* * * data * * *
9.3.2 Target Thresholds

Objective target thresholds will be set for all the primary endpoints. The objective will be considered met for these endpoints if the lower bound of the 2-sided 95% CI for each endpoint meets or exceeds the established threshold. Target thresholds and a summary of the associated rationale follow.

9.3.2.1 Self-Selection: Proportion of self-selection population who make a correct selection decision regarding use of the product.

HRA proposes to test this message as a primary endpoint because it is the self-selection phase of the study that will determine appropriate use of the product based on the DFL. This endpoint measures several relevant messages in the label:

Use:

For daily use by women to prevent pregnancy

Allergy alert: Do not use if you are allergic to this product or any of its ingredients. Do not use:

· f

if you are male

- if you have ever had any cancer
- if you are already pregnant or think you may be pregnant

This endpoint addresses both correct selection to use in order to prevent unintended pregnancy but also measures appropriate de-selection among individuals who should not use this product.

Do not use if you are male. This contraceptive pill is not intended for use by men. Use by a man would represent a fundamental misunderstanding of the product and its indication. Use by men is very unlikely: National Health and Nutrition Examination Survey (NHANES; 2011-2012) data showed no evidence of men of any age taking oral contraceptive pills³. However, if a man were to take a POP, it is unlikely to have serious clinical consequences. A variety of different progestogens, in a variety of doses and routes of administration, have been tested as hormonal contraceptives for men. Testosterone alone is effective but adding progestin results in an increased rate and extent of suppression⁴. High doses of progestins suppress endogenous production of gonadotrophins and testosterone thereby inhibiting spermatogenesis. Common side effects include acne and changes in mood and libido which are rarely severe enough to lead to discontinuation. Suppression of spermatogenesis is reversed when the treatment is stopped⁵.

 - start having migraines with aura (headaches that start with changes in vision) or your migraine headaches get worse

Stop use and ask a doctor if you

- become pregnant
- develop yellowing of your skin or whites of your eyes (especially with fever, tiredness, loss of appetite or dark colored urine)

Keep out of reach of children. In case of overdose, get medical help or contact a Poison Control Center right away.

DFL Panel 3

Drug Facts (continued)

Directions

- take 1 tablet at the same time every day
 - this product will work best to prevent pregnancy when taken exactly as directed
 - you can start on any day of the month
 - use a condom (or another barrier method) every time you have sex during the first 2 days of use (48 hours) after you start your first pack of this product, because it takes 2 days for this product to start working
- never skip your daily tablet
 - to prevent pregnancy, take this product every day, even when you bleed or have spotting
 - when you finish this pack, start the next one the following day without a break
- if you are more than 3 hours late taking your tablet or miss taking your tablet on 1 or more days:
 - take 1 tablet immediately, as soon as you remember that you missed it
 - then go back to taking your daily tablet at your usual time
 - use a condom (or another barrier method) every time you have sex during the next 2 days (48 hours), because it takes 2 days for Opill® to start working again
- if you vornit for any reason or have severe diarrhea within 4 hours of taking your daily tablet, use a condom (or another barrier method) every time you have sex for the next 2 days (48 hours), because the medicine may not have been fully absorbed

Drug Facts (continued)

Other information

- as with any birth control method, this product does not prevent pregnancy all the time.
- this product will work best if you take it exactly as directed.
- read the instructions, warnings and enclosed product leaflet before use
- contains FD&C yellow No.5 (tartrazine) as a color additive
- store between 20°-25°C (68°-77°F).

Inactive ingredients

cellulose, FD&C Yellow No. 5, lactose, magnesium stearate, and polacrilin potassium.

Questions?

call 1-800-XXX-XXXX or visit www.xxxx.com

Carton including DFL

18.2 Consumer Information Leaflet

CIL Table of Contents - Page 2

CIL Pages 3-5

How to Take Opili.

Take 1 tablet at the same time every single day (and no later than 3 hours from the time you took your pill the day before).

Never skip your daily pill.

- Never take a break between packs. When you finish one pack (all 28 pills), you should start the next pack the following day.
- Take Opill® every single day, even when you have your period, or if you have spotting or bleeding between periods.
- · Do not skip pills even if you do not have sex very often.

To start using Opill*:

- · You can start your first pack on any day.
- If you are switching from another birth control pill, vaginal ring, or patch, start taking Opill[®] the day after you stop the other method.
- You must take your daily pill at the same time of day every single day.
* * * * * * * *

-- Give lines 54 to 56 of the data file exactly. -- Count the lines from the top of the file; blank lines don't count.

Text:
- · Do not skip pills even if you do not have sex very often.

To start using Opill*:

- · You can start your first pack on any day.